While such regulations are not fixed and may vary between countries, but they all are based on the classic principles of radiation protection.[9] There are well-established connections among radiation dose rate emanating from the treated patient with several parameters such as retained activity in the body of patients, time of dose rate measurement and distance from the patient. As the administered radioiodine in the body of patients gradually washes out from the body due to physiological function of kidneys as well as physical decay of 131 I, external radiation dose rate and its related hazardous decreases over the time. There is also an inverse relation between dose and the distance in which dose is measured, so for a fixed value of radioiodine in the body of a patient, radiation exposure decreases as distance from the patient increases. This inverse correlation between radiation dose rate and separation distance from the source of radiation provides the simplest way to reduce unwanted exposure from patients administered with 131 I. For a point source, the inverse-square law (ISL) is generally used to calculate the dose rate at different distances from the source, but it is noteworthy that in the case of a source distributed in the body volume, the ISL may not be reliable at distances <3 m from the patient.[11] With respect to the International Atomic Energy Agency-International Commission on Radiological Protection (IAEA-ICRP) suggestion, a good approximation is that the dose rate falls according to (distance)−1.5, reflecting the fact that radiation exposure from treated patients is probably underestimated in proximity of patients if ISL formula is applied.[12],[13]

As in a routine radioiodine therapy procedure, high amount of activity is administered to patients, calculation of radiation dose around the patient can impose a significant amount of uncertainty if the inappropriate method is used. Therefore, the main purpose of this study was to measure dose rate from the body of patients treated with 131 I at two close distances of 1 and 2 m so as to do a quantitative comparison of calculated dose rate obtained from the classic ISL formula with the IAEA-ICRP suggested equation and evaluate which can provide a sufficiently close approximation of measured dose rate. Clearance of 131 I from the body of a patient over the time and at three different activities was also studied.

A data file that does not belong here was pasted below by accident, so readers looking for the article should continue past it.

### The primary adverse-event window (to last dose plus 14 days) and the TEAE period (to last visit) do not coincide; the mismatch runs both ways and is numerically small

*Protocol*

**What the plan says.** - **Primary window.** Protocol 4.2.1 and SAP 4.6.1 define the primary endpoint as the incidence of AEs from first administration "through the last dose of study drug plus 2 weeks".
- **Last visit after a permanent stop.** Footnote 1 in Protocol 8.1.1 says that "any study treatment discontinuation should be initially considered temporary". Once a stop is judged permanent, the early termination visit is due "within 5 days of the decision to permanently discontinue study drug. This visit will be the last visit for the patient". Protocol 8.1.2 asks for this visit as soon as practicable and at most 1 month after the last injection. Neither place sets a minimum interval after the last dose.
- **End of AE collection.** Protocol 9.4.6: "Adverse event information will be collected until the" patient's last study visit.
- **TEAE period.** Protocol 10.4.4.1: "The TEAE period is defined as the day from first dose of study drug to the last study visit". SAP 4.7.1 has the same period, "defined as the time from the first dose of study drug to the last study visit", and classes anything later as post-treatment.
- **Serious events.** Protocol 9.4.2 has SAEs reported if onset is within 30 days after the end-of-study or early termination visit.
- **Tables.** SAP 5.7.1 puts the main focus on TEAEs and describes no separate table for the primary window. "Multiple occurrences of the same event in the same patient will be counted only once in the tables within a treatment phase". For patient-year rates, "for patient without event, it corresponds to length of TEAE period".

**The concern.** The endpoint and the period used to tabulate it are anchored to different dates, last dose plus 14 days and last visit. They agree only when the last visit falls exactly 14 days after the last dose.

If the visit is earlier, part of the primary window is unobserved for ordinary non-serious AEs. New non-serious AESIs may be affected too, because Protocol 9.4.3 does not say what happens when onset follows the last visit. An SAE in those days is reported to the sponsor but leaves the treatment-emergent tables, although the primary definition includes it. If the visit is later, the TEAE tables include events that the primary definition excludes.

Materials and Methods Top


A total of 136 DTC patients who had referred to the three chosen 131 I therapy centers across Iran to receive radioiodine therapy have been selected for this study. All patients had a history of thyroidectomy before the initiation of treatment. Based on the orally administered activities of radioiodine, patients were divided into three groups; 3.7 GBq (100 mCi) (55%), 5.6 GBq (150 mCi) (36%), and 7.4 GBq (200 mCi) (9%). All patients were hospitalized for the following days after administration so that their exposure was reduced to the acceptable level to discharge (70 μSv/h). All the measurements were taken after emptying the bladder, and each patient was informed about the procedure and given their consent.

Dose rate measurement and analysis method

In this work, dosimetry approach was adopted according to the IAEA Safety Report Series No. 63.[12] The dosimetry method is schematically shown in [Figure 1].
Figure 1: Schematic diagram of patient dosimetry method at the distances of 1 and 2 m in specific postadministration times

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For 69 of patients, dose rate measurement was performed at 0, 12, 24, and 48 h after administration of radioiodine at a distance of 1 m, and for the rest of 67 patients dose rate was measured at 2, 4, 24, and 48 h after administration at a distance of 2 m. A calibrated ion chamber counter (Geiger-Muller GM X5C plus, Germany) was used for dose rate measurements from the standing patients at the upper trunk level. To reduce measurement error, an approach was employed to have fixed marks for both the standing patient and the measurement positions on the floor of the room. Measurement of the radiation dose rate was repeated 3 times to reduce the likelihood of errors or anomalous results. All statistical analysis was done in SPSS version 16 software (IBM Corporation, United States).

Dose rates calculations obtained from the inverse-square law and International Atomic Energy Agency-International Commission on Radiological Protection formulas